Once this is completed, take the remaining cores and place in a bowl. You have an option here which is to make a side dish with the remaining core and leaves, or, you can just trash them. I'll explain the side dish near the end of this recipe.

Now, bring your leaves, meat mixture, cutting board and a large pot to the table. At this point, you can take two or three of the largest leaves that you removed from the heads and set aside prior to cooking, and place them in the bottom of the pot. This will help keep the cabbage rolls from sticking.

Now, you will notice that at the base of each leaf the vein that runs down the middle is thicker near the base. Personally, I like to shave a piece off to make it thinner which makes it easier to roll the meat into the leaf. You can save those pieces if you like and keep them with the remaining head cores.

As you will see, the first leaves are the largest. Depending on how large they are, you can opt to cut the leaf in half which will give you two leaves to roll. It's a matter of preference, as some folks like large rolled cabbages. I prefer them small to medium, so I do cut the largest leaves in half.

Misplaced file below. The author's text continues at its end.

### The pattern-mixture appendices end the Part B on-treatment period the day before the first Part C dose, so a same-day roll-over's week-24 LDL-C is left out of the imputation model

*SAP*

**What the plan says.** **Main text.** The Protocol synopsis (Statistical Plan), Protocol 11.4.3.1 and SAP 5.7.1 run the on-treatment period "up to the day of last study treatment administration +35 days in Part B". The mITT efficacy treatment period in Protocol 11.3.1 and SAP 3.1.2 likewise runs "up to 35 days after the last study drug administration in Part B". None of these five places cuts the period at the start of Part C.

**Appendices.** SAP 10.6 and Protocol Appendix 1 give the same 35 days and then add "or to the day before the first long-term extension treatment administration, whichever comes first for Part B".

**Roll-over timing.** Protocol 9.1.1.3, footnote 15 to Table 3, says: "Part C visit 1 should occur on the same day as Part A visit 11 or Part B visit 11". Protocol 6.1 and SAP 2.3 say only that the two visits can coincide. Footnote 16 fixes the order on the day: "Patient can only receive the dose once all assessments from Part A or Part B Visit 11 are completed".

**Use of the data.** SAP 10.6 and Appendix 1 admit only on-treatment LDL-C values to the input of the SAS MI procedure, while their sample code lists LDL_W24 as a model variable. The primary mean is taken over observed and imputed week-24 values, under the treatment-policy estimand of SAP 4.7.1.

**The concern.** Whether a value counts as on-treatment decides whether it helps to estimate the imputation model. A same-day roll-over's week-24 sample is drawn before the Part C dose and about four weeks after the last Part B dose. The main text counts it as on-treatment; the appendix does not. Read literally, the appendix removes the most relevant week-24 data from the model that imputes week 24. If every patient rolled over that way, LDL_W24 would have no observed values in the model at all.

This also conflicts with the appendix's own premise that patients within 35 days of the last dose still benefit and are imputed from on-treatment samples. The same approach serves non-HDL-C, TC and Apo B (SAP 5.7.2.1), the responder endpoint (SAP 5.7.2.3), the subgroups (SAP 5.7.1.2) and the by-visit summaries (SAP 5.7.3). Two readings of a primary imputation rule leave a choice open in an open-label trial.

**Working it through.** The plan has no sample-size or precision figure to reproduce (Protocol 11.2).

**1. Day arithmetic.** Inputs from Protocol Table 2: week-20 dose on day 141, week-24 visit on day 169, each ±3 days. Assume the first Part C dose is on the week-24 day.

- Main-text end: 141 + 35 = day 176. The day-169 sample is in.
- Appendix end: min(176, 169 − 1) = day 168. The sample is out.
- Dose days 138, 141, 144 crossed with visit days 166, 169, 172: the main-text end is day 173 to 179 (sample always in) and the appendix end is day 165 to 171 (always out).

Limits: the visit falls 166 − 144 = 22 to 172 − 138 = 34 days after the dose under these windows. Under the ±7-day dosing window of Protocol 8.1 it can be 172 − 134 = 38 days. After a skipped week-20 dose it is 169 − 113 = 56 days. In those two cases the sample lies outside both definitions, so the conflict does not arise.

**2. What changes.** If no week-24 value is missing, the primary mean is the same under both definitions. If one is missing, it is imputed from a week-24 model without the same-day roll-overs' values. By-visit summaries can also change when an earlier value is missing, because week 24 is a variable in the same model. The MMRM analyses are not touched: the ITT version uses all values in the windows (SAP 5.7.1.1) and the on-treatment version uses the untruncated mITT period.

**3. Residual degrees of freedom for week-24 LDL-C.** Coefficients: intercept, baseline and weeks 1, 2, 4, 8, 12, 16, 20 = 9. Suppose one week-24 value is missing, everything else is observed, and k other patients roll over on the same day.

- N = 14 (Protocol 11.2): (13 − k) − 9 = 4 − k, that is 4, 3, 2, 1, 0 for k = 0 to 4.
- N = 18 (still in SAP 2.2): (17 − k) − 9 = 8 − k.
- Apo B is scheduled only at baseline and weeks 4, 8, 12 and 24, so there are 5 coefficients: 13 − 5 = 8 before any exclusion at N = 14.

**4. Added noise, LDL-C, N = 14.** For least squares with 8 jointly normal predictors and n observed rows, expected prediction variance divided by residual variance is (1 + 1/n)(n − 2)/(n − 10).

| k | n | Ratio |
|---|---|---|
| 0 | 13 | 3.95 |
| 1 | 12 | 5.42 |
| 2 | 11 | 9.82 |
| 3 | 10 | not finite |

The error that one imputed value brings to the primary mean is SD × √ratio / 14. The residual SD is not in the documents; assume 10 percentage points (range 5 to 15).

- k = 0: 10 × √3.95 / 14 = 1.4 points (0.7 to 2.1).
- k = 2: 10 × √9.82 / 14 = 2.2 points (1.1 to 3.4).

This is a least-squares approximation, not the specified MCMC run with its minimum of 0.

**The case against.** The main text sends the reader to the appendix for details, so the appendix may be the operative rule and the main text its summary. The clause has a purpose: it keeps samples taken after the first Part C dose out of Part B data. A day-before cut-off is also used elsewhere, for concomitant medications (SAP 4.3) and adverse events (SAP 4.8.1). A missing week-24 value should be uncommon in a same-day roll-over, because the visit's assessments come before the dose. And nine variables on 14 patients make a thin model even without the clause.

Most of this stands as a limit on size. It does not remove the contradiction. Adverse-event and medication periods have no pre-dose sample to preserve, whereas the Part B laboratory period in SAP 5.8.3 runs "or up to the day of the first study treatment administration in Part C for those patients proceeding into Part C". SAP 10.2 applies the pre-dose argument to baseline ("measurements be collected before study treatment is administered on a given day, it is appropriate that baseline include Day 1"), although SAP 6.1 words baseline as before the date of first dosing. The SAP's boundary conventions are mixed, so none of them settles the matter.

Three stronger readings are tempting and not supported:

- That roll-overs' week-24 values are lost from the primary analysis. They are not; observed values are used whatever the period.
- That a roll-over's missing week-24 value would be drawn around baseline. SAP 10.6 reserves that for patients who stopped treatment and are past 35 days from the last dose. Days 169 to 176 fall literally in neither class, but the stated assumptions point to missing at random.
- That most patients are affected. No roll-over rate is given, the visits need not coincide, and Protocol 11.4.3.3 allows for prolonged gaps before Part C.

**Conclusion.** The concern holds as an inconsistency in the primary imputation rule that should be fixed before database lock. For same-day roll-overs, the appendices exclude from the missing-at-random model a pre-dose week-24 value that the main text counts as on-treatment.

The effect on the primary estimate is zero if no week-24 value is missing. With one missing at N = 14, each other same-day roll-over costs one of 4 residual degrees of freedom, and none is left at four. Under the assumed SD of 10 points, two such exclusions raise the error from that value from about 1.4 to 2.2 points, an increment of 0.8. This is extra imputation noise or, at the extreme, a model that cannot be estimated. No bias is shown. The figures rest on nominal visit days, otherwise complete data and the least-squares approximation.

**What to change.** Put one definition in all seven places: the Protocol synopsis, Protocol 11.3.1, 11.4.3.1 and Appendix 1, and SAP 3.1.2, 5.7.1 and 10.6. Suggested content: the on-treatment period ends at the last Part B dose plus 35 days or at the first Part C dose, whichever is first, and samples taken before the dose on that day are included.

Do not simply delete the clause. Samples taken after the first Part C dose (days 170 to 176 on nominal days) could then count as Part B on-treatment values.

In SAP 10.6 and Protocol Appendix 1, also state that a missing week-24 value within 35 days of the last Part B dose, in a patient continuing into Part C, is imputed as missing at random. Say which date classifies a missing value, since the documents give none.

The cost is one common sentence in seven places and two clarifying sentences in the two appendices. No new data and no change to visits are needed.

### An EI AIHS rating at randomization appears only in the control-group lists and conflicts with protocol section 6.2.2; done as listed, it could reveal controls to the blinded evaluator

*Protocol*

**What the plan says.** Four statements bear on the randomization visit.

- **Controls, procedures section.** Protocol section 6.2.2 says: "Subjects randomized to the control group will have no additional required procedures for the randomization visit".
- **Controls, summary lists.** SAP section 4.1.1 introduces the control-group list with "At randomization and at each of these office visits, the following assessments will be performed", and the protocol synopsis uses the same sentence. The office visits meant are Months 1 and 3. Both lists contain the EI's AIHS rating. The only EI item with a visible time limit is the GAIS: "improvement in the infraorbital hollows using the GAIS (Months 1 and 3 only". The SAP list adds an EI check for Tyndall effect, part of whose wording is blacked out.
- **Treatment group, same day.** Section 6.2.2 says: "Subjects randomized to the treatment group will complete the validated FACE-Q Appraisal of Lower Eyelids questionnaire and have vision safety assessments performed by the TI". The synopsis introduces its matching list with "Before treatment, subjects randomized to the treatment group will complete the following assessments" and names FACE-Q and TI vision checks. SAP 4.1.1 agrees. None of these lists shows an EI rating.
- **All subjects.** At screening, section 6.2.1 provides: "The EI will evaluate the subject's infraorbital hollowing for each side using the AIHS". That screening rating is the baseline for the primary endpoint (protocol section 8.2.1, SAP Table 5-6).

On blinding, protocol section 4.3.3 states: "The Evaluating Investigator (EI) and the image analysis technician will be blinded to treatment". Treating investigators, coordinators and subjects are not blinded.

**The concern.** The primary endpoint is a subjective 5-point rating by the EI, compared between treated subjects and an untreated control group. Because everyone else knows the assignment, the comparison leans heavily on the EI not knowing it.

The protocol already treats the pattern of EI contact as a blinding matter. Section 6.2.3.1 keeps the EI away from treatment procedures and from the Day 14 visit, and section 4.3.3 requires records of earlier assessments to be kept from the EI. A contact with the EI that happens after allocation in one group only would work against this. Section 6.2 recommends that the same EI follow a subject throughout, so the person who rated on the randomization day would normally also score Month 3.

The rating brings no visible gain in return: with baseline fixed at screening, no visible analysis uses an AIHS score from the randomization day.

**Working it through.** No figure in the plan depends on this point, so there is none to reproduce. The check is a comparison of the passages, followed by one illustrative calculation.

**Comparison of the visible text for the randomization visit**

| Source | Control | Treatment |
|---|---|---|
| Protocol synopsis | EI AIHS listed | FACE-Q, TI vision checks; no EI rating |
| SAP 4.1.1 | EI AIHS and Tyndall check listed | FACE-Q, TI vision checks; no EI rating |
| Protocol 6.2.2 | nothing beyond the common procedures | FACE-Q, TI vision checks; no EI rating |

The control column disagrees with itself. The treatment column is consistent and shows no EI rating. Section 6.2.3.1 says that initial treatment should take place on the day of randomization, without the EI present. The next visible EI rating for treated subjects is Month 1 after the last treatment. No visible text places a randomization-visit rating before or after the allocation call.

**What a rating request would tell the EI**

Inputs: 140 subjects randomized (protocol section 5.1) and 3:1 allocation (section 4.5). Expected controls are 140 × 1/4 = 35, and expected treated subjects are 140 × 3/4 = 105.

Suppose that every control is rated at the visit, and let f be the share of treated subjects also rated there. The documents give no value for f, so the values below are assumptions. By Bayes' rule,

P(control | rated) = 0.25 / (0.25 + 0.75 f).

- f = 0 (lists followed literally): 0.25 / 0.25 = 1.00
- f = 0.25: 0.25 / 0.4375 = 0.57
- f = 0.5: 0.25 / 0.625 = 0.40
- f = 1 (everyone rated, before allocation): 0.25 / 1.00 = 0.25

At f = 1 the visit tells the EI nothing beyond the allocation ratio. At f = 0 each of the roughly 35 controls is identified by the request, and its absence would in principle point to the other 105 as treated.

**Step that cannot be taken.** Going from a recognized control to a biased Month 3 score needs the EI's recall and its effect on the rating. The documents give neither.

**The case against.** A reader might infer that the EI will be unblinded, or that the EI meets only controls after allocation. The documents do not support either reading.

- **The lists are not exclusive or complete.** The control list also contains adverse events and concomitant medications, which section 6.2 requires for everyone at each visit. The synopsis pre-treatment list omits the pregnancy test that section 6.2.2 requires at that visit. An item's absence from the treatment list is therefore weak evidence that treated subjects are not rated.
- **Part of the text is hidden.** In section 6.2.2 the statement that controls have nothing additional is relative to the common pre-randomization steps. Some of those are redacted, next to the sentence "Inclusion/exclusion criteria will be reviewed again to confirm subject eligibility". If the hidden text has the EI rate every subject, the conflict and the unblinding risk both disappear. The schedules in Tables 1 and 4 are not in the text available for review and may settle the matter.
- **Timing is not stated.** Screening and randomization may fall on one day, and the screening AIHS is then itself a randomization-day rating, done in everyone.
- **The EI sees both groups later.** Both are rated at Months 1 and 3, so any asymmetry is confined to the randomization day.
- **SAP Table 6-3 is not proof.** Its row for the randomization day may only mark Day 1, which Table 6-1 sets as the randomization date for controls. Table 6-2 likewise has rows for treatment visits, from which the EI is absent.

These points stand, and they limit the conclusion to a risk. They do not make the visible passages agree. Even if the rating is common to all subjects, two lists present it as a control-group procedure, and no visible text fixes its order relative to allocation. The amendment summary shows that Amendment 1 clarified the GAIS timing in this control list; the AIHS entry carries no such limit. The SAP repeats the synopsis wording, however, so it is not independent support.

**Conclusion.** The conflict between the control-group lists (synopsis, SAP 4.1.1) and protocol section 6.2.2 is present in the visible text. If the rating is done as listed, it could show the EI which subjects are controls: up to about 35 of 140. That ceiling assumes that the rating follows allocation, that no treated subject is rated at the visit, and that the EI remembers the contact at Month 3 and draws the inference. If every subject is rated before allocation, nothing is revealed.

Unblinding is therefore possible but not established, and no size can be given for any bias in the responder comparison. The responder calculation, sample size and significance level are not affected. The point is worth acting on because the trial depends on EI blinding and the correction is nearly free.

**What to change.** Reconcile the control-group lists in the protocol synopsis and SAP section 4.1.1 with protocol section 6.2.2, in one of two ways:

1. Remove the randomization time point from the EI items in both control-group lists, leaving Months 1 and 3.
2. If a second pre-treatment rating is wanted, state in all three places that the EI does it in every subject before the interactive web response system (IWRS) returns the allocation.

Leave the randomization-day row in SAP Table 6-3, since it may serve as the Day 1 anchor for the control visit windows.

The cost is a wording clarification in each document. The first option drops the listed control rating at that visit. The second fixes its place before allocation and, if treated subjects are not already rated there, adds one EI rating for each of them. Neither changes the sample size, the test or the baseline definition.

If you choose to cut the leaf in half, cut down along the center vein.

Take a handful of the meat mixture and place near the bottom of the leaf and just roll it up. As you near the end of the leaf, fold the outer part of the leaf inward and continue rolling. This will create an envelope effect and keep the meat mixture inside. Once you have completed rolling all of the leaves and have them in the pot, it is now time to add the two cans of tomato soup with two cans of water and sauerkraut to the pot. Should you have any meat mixture that didn't get used, you can shape them into little rolls and just add them to the pot. This was the only way my kids would eat them, since they didn't like cabbage :)

Turn the flame/element on to medium and begin cooking. This meal can be cooked without a lid, but just check on any splattering. If it is splattering, you can lower the heat a bit. Allow 45 minutes to an hour to cook, as you want to be sure the meat is fully cooked. Check on the pot approximately every 10/15 minutes to make sure there is enough liquid, which ideally should be just near the top of all the cabbages. If you need to increase the liquid, you can add a small can of tomato sauce and a bit more water.